Burns Night: How to celebrate Robbie Burns on 25 January
Will Burns Night celebrations have added significance in 2014, the year Scotland gets to vote on independence?
IN THE year that Scotland gets to vote on independence, has Burns Night acquired a new significance? Those hoping that Scotland will go it alone after the 18 September referendum will hope that it has.
After all, what better way to stir feelings of nationalistic pride than celebrating the life and poetry of Scotland's national bard on 25 January?
So, who was Robbie Burns?
Robert Burns (aka Robbie Burns, aka Rabbie Burns, aka Scotland's Favourite Son) was a Scottish poet and lyricist. Born into rural poverty, he became a prolific poet who wrote about everyday life using a Scottish vernacular that was already under threat from English in his own lifetime. Burns died at the age of 37, leaving behind a body of work that "recorded and celebrated aspects of farm life, regional experience, traditional culture, class culture and distinctions, and religious practice and belief in such a way as to transcend the particularities of his inspiration", says the Poetry Foundation website.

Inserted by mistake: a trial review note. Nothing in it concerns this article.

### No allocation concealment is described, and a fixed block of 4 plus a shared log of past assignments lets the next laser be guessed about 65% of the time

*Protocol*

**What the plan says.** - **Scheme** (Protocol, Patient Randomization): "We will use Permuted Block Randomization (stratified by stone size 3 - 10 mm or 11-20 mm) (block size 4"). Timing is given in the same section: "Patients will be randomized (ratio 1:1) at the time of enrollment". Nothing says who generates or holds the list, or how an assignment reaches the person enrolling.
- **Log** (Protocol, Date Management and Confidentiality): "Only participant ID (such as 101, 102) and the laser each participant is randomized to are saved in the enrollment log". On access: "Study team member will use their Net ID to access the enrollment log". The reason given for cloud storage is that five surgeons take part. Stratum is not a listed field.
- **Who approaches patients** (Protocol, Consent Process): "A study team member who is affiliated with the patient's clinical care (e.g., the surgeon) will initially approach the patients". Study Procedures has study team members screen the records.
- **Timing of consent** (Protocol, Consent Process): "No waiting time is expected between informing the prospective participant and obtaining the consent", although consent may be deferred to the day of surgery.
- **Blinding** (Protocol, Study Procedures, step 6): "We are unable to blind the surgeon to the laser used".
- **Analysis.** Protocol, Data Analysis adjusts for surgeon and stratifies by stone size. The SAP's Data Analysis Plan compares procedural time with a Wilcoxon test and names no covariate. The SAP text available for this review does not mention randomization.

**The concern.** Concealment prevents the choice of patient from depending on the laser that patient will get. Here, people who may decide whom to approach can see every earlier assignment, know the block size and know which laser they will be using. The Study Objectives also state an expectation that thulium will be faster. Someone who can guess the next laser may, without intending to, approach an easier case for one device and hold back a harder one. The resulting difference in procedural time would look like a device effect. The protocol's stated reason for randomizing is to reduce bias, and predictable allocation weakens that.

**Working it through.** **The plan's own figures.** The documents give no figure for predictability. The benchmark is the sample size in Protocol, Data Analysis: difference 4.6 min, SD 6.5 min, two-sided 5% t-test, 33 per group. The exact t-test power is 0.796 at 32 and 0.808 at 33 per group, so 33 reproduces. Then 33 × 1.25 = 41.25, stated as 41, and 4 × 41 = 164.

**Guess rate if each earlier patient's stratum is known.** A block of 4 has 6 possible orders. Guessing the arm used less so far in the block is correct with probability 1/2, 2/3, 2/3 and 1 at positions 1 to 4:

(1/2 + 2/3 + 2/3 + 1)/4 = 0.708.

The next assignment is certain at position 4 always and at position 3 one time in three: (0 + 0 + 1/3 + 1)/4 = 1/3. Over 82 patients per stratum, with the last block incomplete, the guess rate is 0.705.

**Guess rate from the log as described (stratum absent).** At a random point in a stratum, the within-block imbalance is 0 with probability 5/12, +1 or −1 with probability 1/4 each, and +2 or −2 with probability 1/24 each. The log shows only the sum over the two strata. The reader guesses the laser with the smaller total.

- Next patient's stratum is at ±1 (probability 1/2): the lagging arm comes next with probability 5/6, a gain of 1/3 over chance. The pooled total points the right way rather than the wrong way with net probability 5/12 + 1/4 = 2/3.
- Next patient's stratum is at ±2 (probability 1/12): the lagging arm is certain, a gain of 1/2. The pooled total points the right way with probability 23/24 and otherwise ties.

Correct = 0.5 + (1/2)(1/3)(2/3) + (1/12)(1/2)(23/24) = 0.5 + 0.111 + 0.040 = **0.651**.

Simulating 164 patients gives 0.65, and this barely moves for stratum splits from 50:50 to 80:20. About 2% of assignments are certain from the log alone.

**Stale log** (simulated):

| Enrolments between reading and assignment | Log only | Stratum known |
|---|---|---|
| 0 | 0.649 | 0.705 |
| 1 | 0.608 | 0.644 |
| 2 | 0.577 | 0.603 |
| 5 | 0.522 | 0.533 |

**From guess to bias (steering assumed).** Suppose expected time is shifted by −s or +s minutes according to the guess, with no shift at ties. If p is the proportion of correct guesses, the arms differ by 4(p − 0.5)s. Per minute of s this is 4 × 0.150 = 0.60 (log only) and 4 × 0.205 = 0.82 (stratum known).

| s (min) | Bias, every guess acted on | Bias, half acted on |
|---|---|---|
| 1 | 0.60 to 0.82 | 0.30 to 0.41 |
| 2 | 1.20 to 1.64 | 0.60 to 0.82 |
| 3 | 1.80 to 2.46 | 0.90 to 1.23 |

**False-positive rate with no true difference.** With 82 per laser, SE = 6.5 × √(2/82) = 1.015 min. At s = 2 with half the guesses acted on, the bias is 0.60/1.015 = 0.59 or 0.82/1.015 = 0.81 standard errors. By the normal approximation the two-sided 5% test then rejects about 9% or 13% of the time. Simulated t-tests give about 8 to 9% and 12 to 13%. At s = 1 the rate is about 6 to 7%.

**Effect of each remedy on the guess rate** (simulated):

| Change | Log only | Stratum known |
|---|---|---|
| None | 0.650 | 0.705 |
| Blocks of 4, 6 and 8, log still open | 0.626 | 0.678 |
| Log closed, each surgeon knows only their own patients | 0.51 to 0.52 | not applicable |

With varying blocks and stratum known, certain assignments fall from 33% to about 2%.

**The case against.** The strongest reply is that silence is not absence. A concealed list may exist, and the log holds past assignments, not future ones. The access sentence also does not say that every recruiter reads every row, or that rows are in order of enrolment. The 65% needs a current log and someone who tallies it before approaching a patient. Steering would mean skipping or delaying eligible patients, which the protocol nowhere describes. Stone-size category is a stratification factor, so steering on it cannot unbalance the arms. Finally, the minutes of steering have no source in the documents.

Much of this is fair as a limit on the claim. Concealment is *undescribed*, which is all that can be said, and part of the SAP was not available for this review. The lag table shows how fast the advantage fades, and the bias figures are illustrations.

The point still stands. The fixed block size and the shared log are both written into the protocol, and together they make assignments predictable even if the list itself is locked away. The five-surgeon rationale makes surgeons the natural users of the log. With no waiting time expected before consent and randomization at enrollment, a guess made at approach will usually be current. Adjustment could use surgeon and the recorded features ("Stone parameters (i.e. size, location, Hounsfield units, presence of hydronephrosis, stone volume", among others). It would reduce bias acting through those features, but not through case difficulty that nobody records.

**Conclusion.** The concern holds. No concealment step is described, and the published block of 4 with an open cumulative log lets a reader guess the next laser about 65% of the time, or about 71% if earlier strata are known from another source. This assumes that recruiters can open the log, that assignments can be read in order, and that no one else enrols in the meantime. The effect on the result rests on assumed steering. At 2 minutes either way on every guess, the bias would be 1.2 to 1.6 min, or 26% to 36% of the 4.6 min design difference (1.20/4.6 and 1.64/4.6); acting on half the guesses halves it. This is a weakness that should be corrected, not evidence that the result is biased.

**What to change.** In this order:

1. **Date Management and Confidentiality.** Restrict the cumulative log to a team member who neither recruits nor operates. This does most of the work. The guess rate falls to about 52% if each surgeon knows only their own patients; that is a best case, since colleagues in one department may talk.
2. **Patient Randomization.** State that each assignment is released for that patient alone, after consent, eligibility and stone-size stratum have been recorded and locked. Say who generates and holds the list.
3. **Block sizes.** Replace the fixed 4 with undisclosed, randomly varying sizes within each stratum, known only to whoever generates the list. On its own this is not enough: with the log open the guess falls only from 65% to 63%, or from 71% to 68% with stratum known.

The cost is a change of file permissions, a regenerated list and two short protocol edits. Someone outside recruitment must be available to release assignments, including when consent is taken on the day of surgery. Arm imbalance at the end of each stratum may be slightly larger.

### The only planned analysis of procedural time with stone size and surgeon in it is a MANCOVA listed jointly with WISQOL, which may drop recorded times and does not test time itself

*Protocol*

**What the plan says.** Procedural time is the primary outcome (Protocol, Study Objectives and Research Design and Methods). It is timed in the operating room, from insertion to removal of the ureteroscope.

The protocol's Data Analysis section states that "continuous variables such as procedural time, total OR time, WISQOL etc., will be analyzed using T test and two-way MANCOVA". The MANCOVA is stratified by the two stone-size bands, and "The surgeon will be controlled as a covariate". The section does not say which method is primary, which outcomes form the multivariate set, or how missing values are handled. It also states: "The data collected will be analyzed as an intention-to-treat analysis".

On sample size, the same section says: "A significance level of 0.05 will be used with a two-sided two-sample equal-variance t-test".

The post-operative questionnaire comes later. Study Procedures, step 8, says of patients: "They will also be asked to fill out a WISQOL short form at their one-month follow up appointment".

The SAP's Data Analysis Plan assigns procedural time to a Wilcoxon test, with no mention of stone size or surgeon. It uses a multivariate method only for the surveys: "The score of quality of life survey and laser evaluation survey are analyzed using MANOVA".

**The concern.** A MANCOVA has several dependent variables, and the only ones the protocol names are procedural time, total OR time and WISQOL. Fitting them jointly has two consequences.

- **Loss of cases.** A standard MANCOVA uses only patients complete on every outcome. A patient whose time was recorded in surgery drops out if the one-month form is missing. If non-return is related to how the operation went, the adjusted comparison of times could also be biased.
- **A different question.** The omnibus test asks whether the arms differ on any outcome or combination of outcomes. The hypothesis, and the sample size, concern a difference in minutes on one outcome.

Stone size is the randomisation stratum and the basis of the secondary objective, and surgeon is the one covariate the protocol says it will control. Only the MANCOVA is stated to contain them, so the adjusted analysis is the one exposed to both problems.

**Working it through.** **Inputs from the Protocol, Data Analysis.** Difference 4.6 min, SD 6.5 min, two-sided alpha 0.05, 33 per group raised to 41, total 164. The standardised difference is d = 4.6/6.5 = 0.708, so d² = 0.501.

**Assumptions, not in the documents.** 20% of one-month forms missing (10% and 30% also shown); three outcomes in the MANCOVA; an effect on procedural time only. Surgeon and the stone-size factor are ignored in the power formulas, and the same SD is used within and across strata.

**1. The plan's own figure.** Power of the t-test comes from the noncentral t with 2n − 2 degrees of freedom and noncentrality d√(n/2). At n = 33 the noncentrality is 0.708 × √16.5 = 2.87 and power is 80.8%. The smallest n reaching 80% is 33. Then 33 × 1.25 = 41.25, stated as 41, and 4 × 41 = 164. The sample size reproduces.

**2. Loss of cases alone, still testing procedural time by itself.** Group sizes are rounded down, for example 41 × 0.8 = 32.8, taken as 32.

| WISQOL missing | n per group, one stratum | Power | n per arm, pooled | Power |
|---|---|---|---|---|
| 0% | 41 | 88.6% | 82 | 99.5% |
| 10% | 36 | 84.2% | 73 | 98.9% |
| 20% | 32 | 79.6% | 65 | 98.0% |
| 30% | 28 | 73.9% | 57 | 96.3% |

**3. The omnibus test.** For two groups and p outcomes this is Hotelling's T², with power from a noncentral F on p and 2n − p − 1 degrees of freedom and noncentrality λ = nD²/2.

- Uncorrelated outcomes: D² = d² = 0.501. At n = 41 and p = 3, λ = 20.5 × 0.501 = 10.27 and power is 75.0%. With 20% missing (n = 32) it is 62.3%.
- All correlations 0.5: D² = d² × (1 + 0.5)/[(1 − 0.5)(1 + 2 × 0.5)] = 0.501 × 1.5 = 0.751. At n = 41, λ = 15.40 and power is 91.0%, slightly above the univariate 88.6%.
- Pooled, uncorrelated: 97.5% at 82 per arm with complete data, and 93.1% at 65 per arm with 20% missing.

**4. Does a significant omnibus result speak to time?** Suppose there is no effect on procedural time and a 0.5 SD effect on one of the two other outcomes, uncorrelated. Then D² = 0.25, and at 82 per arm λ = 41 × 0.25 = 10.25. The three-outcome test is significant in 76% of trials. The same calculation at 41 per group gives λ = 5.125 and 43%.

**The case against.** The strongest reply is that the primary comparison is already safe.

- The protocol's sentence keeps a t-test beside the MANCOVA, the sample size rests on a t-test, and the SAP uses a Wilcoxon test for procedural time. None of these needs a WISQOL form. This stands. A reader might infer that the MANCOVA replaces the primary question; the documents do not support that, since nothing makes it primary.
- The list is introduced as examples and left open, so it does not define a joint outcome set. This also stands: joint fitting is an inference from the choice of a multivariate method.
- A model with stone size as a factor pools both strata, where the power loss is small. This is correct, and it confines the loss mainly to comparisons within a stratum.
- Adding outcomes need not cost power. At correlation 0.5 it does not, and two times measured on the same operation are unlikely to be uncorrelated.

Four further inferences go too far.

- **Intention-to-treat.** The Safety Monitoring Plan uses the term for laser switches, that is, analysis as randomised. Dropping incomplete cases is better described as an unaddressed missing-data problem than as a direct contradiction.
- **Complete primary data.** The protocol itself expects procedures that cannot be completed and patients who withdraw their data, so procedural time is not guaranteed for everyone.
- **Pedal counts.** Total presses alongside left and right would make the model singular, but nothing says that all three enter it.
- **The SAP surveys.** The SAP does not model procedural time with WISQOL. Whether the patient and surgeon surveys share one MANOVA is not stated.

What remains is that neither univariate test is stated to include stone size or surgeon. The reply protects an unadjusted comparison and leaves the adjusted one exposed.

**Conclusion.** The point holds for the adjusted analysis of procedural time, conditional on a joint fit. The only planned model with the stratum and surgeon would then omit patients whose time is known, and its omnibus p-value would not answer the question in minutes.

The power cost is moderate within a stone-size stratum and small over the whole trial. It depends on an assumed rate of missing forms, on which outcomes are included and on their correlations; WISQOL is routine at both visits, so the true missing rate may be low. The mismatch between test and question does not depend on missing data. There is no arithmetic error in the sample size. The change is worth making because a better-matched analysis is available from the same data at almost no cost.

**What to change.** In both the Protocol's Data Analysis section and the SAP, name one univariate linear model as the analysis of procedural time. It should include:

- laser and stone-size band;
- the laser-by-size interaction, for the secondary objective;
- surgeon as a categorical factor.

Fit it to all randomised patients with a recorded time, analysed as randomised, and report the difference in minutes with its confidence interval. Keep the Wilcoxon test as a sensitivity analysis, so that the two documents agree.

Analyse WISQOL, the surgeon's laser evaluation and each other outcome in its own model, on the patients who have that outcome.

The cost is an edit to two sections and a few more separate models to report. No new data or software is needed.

What are his best-known works?
By far the best-known Burns composition is the traditional New Year's Eve anthem Auld Lang Syne. Other famous works include the epic poem Tam O'Shanter and the romantic A Red, Red Rose.
Just how revered is he in Scotland?
Burns "remains the National Poet of Scotland because Scottish literature ceased with him, thereafter yielding poetry in English or in a pale Anglo-Scots or in inferior and slavish imitations of Burns", says the Poetry Foundation. In 2009, he was chosen as the greatest Scot in a public vote run by Scottish television channel STV. The Robert Burns World Federation website says: "His immortality runs deep in the veins of all Scots, perhaps unknowingly, and he has evolved from mere man to being symbolic of all things Scottish."
Why is Burns Night on 25 January?
Burns Night commemorates the poet's birth in a two-roomed cottage in Alloway, near Ayr, on 25 January, 1759.
How is Burns Night celebrated?
Many people and organisations hold a Burns Night supper on or around 25 January. The evening centres on the entrance of the haggis, which is usually presented on a platter to the sound of bagpipes. Once the haggis is on the table, the host reads the Address to a Haggis. It includes stirring lines such as: "But mark the Rustic, haggis-fed, the trembling earth resounds his tread." At the end of the reading, the haggis is ceremonially sliced into two pieces and the meal begins. ·